author of the famous burlesque, and at a dinner at
which I was present, given by Frank Marshall to
Alfred Wigan, Joseph Robins and Burnand, the latter
spoke of the great possibilities of the coming actor.
Mr. David James was cast for a comparatively small
part, but he played it to the entire satisfaction of a
rather exigent author. Mr. Burnand said that from
what he had seen of his acting at rehearsal he was
sure he would be " very good." And so he was


From his first appearance at the Httle Royalty he was
a favourite with the Press. He played in several of
Burnand's burlesques (and they were something like
burlesques in those days !), first at Dean Street, Soho,
and then at the Strand. He was always excellent.
When David James and Thomas Thorne were at the
Vaudeville I had a near chance of seeing them in one
of my own pieces ; they both read it and said they
both liked it. They sent for me and told me that
they considered it could be cast from the existing

" And we should be glad to play it at once," said
David James, " had we not given Byron a commission
which should be our next production. However, he
is very backward with his work, and the third act is
not yet delivered. If he doesn't hurry up, and we
don't get the act in a fortnight, your piece shall have
the preference."

My friend H. J. Byron, however, did "hurry up"
and the third act was duly dehvered. The piece to
which it belonged was Our Boys, which ran without
stopping for five years! My excellent play (I am
afraid it has grown rather old-fashioned) is still
tenderly cherished — on my bookshelves!


My " Green-room Recollections " have run away
with me and carried me from " Ye Pantyles " to the



Vaudeville Theatre. But if the operation were re-
versed I am not sure that the experiment would not
be successful. I am not quite sure what is being
played at the old house at this moment. But tired
brains from the play-houses, not only in the Strand
but elsewhere, will find Tunbridge Wells a delightful
restorative. It is quaint and beautiful, old-fashioned
and lovely beyond compare. Above all arid before
all, it is the very land of health. Invalids revive like
drooping flowers thirsting for water on the appear-
ance of a summer shower. There are shops of all
sorts and conditions ; but during my stay I never
noticed the presence of an establishment belonging
to an undertaker. And this being so, I venture to
raise the appropriate cry of " Tunbridge Wells and
its inhabitants for ever ! "




A CHAPTER or two back I had the pleasure of show-
ing how a trip to Paris could be easily managed
within the space of three clear days. It has occurred
to me that I might say a little more, once again adopt-
ing the theory of the journalists that the French
capital is a part of the London district. I will imagine
the travelling over. I have braved the passage be-
tween England and France and have reached the
Gare du Nord after a long and fatiguing railway
journey. It is the early morning, and in the coming
daylight I can see the well-known hoarding that ad-
vertises on the sides of houses the sartorial generosity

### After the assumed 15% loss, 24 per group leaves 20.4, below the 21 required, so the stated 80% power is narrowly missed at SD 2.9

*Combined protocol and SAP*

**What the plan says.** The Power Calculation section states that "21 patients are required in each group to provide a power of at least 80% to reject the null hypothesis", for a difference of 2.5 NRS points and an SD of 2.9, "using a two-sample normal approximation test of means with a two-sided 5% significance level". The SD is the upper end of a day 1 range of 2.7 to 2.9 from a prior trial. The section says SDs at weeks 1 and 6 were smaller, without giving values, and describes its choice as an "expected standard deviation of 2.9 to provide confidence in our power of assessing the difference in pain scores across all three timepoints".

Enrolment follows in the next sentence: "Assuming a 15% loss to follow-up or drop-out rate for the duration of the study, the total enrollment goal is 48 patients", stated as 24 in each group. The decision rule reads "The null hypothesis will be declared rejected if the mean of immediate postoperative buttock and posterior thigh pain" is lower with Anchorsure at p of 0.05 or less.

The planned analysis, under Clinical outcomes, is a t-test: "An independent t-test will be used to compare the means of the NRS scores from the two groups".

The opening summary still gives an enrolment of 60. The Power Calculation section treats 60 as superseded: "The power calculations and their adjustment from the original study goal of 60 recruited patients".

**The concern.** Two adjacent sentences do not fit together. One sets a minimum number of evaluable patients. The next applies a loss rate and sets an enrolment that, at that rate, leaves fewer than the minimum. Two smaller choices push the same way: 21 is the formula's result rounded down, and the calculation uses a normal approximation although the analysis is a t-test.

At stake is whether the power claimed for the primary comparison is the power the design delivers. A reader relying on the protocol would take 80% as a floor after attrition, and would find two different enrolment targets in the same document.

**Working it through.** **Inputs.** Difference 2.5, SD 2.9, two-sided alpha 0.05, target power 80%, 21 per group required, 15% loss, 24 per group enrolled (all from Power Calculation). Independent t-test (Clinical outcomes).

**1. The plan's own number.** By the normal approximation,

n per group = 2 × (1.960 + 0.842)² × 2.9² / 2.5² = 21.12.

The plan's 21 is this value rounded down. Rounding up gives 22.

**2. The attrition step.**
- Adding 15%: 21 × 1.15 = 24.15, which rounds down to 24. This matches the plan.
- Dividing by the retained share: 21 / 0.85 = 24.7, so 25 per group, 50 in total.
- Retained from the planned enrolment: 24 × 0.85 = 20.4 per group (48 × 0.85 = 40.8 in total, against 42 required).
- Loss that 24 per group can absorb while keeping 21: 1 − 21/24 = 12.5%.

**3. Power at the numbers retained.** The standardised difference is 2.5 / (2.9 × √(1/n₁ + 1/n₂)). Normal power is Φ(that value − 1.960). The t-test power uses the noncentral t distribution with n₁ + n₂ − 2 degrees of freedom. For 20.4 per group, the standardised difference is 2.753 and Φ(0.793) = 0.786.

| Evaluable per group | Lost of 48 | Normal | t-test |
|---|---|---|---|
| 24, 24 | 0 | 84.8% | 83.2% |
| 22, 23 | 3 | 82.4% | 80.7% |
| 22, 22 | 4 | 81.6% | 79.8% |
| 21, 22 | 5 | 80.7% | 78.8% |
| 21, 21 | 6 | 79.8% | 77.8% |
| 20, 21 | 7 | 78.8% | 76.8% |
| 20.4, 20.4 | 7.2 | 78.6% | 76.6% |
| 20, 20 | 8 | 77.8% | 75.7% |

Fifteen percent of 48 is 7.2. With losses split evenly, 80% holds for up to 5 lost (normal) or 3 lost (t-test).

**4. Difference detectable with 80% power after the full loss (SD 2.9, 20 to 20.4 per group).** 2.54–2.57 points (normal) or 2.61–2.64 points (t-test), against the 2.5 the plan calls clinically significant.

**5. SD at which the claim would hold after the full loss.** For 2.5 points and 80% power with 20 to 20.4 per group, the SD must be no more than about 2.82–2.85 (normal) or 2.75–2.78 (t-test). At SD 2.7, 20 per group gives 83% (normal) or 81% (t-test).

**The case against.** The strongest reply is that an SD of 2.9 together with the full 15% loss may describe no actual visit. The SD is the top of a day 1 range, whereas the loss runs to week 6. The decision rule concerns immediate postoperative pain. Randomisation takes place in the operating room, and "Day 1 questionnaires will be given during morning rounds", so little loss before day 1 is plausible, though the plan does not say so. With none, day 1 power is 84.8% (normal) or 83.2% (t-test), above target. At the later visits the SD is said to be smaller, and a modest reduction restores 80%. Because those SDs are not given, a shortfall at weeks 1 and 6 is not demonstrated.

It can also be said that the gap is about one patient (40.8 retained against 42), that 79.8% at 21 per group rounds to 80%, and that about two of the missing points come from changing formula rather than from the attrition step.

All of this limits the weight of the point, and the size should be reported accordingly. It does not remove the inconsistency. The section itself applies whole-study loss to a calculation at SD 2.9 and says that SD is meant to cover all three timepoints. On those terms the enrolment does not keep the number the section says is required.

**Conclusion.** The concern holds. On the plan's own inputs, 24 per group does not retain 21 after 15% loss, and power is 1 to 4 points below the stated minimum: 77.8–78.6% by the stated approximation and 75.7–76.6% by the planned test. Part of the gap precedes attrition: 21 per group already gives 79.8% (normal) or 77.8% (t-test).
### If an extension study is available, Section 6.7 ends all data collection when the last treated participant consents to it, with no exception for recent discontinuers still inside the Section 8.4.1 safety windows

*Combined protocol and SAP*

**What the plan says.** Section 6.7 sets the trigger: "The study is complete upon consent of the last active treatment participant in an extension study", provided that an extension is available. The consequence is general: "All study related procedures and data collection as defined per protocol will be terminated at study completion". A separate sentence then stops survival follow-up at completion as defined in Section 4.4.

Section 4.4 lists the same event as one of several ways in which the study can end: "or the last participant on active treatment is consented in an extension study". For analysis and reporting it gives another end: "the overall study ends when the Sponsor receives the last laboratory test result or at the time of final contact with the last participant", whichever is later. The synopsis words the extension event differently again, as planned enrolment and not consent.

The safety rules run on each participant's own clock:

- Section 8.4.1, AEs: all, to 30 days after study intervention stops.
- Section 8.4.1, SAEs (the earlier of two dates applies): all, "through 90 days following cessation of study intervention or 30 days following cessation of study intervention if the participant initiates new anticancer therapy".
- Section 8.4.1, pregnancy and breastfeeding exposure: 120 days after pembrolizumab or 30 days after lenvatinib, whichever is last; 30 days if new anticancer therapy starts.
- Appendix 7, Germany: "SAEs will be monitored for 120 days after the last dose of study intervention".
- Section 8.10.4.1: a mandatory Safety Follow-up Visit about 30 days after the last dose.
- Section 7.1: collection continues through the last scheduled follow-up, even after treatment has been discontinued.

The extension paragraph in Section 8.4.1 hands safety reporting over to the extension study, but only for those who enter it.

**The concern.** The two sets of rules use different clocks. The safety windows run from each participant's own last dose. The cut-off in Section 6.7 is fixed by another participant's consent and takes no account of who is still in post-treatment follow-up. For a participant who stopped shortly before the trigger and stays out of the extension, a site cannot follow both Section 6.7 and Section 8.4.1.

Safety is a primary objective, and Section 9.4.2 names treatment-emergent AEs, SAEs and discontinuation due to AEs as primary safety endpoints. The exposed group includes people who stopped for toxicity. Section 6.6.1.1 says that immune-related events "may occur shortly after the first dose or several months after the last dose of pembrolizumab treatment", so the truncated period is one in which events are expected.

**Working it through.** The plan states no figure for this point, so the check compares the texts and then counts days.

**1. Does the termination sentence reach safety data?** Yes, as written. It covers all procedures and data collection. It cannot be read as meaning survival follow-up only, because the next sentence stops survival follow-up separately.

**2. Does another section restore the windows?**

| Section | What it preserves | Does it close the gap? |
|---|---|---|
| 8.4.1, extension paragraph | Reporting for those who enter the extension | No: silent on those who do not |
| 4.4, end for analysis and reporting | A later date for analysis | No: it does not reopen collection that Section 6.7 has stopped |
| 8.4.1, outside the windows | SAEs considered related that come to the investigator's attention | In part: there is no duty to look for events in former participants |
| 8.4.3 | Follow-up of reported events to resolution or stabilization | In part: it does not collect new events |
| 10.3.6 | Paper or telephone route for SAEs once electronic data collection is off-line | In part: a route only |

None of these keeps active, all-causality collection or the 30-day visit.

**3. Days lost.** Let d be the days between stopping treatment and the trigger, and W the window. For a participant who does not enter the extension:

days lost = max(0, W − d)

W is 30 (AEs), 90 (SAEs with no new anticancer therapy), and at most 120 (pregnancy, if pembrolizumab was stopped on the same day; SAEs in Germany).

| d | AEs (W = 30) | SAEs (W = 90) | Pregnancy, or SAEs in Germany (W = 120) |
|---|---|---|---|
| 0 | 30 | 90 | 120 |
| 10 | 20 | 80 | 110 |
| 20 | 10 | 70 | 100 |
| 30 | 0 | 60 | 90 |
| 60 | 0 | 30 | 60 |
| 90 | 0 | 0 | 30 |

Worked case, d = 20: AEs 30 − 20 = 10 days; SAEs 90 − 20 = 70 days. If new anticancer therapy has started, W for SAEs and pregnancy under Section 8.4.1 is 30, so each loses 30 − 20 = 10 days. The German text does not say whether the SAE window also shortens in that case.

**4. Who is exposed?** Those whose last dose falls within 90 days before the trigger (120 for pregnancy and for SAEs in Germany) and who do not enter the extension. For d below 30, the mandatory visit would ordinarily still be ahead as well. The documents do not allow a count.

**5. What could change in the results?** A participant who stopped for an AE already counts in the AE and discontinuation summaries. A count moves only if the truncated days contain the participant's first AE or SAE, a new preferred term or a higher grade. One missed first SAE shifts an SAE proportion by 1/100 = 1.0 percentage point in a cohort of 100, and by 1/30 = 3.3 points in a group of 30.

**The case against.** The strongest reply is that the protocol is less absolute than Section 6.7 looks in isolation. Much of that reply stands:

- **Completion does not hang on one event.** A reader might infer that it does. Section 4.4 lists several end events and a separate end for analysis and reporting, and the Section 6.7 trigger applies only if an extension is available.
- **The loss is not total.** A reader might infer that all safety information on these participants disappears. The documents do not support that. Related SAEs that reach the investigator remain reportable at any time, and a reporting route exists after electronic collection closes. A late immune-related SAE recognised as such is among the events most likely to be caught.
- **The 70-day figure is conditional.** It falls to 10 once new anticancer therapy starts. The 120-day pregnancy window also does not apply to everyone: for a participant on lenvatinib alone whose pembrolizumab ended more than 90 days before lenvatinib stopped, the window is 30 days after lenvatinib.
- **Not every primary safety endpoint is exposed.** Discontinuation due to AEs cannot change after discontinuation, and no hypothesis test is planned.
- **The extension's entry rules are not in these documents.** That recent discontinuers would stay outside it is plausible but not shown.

of the " bon diable!' Where shall I go ? No doubt
I have decided already, and have told the sleepy
coachman of my voiture to make for the " Grand."
If I have been ultra wise I shall have written to the
hostelrie in the Boulevards des Capucines and com-



manded my room. It is the safest thing to do. I
know of nothing more mortifying than to be sent
away from the doors of an hotel on the score that
there is no accommodation. You feel rather like my
friend Mr. J. L. Molloy's " Vagabond "—" homeless,
ragged, and tanned." But the vagrant in the song
has this pull over you — he was not encumbered with
luggage, and had not to settle up with a sometimes
insolent and invariably surly coachman at the end of
his peregrinations.


Say that \ve have decided to stay at the Grand.
It unquestionably has its advantages. Its courtyard
is certainly a scene of never-ceasing gaiety, and it is
said that you have only to seat yourself outside the
salon de lecture on the terrace to meet " all Paris."
Then there is the table d'hote breakfast, which is
patronised not only by MM. les Voyageurs but by the
natives also. If you partake of this meal with your
wife, the course consists of four dishes at choice, to
say nothing of hors d'oeiivres. From a diversified
carte du jour (including oysters, partridges, mayon-
naise d'homard, chateaubriands, and any number of
other palatable plats) you can, by making a wise se-
lection, secure a meal worthy of a Catullus. And yet
there are Goths who sometimes, in reply to the


garqon, announce that for " their first dish they will
have boiled eggs, and for the other, eggs and bacon ! "
Oh, the pity o' it ! The pity o' it !

Then there is the reading-room, with its papers and
its theatrephones. This last is rather an institution.
During the hours of performance you can hear what
is going on at the Opera, the Bouffes, and many other
French theatres. By putting fifty centimes in the slot
you have the privilege of listening for five minutes,
and by inserting a franc the advantage is extended to
twice that length of time. I cannot say that I was
entirely satisfied with my investment. Once I heard
(amidst a whirl) what seemed to me to be the finale of
a first act. Then I distinctly made out the clapping,
and I transferred the tubes to my better seven-eighths,
and she, too, heard the applause. We were greatly
pleased at this triumph of civilisation, but came to the
conclusion that our assistance of the performance re-
sembled not a little the glimpse of the circus riding
obtained by Leech's boy while looking under the
tent's canvas. He could see the " 'oofs of the 'osses,"
and so — from a musical point of view — could we !


Of course there are other excellent hotels besides
the Grand. There are any number on the Boule-